Monday, 7 July 2008

Fahrenheit 451

By Ray Bradbury

On the one hand, he did well to suggest that attention spans would degenerate and 'stories' would become more compact over time. On the other hand, I think he got it completely wrong to suggest that 'stories' would disappear and be considered dangerous. If anything, the opposite is true.
I generally don't dig sci-fi novels. They mostly offer implausible futures.

To be truthful, I didn't really get it. The robot dogs were pretty cool though.


Wednesday, 2 July 2008

Auto Fiction

By Hitomi Kanehara

Fuck me, this was just fucken shithouse.

The writer Kanehara is in her in early 20's and this is her second novel. Apparently the first was marvellous and she's 'an exciting new voice' TM. Lord help us.

The book is about a young writer called Rin, in her early 20's, who has written one novel and is considered 'an exciting new voice'. You see where this is going. Anyway, in the book, her publisher asks her to write a book of Autofiction, which is a kind of 'disguised autobiography' - you know, autobiography posing as fiction. Presumably, this book is the result.

The character Rin is a repugnant harpy. Now, there are two options for us to consider:

1 - Hitomi Kanehara is clever, and the character 'Rin' is nothing like her at all.
2 - The character of Rin is exactly like Hitomi Kanehara.

If it's option 2, then Kanehara is the last artist on Earth I'd like to meet, and that includes that knob who cuts himself and spits black ink... Mike Parr. Knob.

If it's option 1, then Kanahara has still failed, because she hasn't written a delightful book about a self-absorbed twat, she has written a horrible book about a self-absorbed twat.

Shakespeare creates bad people, but they are interesting to read about.

Kanehara has created a bad person, and all I could think whilst reading the book was, "Why the hell would anyone write a book about someone so shithouse?" You know, I know people like this and I don't want anything to do with them in real life, and then I got stuck with this bint for 200 pages.

The character has no redeeming features. None. Well, she's allegedly good looking, but that doesn't help. She does admit she's self-absorbed, but that doesn't excuse her behaviour. We also find out about her past, and yeah, some bad things happened, her ex beat her up, her parents were controlling, she had a drinking problem, but you know, other people suffer these things and don't turn into vacuous and arrogant morons like this Rin character.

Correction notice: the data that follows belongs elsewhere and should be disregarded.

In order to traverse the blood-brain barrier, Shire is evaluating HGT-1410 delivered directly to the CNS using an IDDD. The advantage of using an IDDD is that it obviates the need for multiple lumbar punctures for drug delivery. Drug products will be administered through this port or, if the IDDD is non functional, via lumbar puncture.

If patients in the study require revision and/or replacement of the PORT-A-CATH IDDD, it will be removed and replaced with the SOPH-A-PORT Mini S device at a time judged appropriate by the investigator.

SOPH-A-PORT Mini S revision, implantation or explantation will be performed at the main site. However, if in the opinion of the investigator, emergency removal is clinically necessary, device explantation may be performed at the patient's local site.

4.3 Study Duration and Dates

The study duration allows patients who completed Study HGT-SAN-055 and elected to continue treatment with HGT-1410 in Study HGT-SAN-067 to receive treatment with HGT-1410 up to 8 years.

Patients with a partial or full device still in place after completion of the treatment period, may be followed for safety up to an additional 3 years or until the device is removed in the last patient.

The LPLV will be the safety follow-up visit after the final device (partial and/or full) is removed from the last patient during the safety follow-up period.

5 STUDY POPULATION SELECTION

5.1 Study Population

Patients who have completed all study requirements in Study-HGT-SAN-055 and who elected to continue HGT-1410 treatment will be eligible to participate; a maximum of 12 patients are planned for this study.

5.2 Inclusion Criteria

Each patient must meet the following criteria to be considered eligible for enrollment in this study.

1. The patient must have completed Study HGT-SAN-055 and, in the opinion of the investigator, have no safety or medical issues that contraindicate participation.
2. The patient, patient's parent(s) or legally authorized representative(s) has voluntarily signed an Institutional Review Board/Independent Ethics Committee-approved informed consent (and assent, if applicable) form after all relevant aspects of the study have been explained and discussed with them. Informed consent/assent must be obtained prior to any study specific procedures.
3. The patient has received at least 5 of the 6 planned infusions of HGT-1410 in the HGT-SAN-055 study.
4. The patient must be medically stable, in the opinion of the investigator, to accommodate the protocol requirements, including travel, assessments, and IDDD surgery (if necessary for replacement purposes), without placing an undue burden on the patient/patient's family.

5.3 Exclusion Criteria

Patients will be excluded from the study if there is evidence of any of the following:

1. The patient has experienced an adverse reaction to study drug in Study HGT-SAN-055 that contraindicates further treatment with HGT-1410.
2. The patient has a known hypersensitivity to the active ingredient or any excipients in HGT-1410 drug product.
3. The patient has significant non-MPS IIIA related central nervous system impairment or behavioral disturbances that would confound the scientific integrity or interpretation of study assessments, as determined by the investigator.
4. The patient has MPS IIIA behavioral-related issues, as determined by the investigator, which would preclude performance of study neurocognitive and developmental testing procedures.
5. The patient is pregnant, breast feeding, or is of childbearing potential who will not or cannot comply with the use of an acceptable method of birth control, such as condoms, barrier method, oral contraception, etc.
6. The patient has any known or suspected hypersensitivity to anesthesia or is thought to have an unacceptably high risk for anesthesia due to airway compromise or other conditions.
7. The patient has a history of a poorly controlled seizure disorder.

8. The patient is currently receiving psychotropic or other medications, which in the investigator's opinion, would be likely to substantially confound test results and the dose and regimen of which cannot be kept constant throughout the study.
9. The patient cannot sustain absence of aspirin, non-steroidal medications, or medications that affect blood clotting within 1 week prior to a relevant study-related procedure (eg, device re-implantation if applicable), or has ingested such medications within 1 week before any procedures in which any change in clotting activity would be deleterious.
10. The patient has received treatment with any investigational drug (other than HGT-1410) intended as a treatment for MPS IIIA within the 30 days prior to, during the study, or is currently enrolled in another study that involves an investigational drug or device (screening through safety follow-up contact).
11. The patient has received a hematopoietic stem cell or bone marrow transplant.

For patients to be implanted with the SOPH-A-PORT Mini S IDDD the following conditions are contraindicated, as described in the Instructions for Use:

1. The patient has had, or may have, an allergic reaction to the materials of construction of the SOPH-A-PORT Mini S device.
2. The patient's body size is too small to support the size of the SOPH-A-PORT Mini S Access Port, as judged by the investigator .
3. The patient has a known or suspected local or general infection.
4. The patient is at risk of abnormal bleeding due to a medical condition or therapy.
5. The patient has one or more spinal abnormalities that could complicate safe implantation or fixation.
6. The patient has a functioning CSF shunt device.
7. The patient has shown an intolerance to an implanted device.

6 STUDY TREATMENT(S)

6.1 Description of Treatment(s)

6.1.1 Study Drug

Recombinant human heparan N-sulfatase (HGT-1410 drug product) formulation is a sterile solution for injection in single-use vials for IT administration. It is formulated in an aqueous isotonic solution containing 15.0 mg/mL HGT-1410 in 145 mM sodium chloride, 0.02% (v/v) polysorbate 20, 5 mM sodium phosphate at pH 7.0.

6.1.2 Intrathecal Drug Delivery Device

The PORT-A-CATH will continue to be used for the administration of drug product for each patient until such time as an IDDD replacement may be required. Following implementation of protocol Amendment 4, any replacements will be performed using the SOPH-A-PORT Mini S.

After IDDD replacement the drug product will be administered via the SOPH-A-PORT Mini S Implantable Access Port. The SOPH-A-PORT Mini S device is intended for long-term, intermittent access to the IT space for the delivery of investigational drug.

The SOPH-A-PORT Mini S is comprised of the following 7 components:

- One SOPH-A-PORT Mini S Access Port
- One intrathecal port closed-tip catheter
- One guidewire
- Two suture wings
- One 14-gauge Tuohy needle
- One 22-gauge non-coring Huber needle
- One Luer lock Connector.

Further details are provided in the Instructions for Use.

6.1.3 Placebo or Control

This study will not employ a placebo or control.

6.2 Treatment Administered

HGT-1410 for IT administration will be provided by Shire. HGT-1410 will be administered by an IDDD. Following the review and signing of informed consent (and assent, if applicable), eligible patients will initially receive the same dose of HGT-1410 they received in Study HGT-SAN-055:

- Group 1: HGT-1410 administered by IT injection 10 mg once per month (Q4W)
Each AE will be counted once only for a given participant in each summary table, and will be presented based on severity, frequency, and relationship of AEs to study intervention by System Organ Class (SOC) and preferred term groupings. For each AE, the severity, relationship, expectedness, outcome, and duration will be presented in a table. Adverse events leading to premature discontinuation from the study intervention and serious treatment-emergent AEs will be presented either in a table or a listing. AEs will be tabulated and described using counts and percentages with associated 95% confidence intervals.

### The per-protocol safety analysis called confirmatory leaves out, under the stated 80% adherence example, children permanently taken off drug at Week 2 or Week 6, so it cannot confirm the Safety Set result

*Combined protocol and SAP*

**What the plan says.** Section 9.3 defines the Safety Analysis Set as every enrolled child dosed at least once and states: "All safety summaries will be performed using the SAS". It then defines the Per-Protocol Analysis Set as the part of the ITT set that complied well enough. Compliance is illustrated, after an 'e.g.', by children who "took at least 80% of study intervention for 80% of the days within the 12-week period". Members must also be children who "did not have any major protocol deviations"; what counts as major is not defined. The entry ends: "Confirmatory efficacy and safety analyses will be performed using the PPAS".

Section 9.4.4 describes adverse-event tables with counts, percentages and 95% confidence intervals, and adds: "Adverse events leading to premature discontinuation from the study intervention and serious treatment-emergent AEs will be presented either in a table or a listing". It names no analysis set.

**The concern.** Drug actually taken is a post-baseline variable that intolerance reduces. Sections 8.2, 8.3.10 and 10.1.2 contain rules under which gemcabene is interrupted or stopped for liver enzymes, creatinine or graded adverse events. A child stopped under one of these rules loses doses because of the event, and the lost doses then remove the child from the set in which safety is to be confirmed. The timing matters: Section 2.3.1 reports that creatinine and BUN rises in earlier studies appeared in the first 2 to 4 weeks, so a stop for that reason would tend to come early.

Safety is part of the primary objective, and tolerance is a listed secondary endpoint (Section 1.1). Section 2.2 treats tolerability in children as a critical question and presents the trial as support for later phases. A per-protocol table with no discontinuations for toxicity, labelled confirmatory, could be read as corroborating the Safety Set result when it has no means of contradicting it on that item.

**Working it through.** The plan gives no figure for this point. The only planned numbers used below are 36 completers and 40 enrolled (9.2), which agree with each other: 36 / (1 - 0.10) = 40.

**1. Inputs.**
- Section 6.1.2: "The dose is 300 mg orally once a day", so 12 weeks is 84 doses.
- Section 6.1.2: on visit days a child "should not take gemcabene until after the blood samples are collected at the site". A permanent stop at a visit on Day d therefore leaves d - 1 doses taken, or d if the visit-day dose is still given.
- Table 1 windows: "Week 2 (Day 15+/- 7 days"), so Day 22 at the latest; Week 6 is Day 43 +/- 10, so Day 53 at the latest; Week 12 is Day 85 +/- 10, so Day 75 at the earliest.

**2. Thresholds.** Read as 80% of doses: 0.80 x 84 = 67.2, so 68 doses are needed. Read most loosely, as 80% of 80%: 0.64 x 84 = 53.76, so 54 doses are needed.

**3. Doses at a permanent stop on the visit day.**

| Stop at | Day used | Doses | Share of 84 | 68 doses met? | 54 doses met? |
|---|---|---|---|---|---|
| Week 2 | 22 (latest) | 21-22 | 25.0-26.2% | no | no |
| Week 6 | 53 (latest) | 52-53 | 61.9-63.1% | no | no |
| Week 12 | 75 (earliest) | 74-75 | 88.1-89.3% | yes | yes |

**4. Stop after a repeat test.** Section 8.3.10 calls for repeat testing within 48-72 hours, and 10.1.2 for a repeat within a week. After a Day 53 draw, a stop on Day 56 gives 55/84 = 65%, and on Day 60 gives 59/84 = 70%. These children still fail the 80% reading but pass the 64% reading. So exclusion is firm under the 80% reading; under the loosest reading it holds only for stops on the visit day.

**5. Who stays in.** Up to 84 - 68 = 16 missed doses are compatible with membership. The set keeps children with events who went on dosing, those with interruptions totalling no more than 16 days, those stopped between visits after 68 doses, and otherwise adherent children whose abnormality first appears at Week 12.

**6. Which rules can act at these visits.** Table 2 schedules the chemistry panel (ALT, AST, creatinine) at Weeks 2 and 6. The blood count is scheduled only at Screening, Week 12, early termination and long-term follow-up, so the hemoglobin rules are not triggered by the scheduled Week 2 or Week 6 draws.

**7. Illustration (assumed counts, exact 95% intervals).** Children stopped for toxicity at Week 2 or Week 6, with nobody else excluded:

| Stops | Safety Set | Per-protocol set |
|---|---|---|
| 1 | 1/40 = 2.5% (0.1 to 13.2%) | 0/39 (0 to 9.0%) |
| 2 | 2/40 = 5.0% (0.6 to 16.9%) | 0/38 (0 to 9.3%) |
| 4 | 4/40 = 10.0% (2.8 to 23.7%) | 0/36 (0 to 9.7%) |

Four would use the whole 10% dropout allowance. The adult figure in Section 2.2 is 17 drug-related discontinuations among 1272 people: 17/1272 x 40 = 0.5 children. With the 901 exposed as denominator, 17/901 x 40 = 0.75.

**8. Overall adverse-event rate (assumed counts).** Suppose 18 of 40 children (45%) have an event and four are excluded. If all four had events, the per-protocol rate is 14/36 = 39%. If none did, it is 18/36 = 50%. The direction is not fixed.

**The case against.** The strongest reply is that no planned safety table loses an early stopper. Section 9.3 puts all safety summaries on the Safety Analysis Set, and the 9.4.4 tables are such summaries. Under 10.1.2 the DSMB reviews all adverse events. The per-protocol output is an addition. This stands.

At least Richard III was clever and interesting. Rin is neither. She's a horrid little brat and I didn't care two hoots whether she existed or not.

But her worst crime is not her stupid and childish paranoia or her penchant for emotional-blackmail, it is her irrelevance.

For example:

"There I go again! I lied again. I'm the same as Shah. I'm a liar. I'm a fool. It's not like the elements required for telling the truth about Shah's lie aren't here. There's still the thumping bass sound coming through to the room, but it isnt so loud that it hinders the conversation. I could have explained what kind of lie Shah told me, but instead I lied about Shah's lying!"

What is she? 9 years old?

"I sigh to myself and imagine what would happen if a clown were to mow us down in his van while rushing to a morning circus performance. Would he step out of the van to see our two bodies entwined? Would he climb on to our fatal embrace and start to ride us like a ball?"

Who cares?

These are just two selections, picked out by me flipping the pages, closing my eyes, then dropping a finger.

The entire book is like this. Start to finish. Childish thoughts piled on top of each other to build a Babel-esque tower of garbage that is so tall it irritates the underbelly of heaven.

In the end, here's what it's about: A writer who is paranoid, self-absorbed and really fucking boring, goes to lots of nightclubs and obsesses about bad boys. The end.

A good writer could have made something of it but Kanehara has made a fist of it. Her central character is a zero, and so is her book.

Give it a miss.